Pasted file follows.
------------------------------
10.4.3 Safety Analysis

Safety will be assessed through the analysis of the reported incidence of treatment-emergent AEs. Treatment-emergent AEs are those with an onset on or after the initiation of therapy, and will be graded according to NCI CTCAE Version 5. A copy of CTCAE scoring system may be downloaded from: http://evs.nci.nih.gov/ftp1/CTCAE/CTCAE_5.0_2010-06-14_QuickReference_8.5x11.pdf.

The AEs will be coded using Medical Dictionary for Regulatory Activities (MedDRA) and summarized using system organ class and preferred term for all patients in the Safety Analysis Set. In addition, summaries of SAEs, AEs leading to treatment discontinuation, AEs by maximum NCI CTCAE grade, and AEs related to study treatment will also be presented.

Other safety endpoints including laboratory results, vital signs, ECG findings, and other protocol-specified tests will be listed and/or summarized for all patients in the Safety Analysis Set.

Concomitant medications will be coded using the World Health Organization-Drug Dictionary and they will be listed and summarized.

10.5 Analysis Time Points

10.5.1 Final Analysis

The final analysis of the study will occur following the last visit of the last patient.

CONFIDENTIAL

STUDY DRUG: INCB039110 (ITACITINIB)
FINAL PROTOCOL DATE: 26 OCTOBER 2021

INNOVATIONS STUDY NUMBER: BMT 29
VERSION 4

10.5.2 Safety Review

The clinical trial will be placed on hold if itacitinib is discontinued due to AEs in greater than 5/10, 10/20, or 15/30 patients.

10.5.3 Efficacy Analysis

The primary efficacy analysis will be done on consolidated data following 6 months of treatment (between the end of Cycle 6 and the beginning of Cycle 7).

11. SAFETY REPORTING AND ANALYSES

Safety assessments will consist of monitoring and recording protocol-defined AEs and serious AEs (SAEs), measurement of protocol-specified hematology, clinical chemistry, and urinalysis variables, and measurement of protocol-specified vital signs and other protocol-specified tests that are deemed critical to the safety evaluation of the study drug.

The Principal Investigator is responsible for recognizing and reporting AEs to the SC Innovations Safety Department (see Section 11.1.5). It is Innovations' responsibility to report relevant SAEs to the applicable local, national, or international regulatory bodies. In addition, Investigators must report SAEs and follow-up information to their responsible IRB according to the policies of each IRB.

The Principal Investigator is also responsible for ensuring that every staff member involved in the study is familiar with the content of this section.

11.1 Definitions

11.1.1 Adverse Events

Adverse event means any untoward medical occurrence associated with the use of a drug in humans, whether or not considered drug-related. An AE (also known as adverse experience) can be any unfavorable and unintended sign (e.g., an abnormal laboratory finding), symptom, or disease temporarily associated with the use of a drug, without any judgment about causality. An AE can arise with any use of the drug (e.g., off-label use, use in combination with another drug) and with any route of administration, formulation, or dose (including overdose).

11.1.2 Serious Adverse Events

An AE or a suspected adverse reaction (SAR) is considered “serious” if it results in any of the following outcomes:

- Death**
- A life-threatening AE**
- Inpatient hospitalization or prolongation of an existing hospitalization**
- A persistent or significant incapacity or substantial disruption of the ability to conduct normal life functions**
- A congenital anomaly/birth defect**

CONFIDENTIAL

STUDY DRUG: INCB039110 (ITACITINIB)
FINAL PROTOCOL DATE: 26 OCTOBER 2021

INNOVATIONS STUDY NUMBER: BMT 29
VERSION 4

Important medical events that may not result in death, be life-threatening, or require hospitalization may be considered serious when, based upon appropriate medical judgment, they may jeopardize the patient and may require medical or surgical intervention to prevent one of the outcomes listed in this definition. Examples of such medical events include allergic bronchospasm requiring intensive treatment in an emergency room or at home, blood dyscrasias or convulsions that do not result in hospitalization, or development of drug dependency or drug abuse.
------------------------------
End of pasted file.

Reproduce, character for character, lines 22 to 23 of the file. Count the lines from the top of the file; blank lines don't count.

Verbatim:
11.1 Definitions

11.1.1 Adverse Events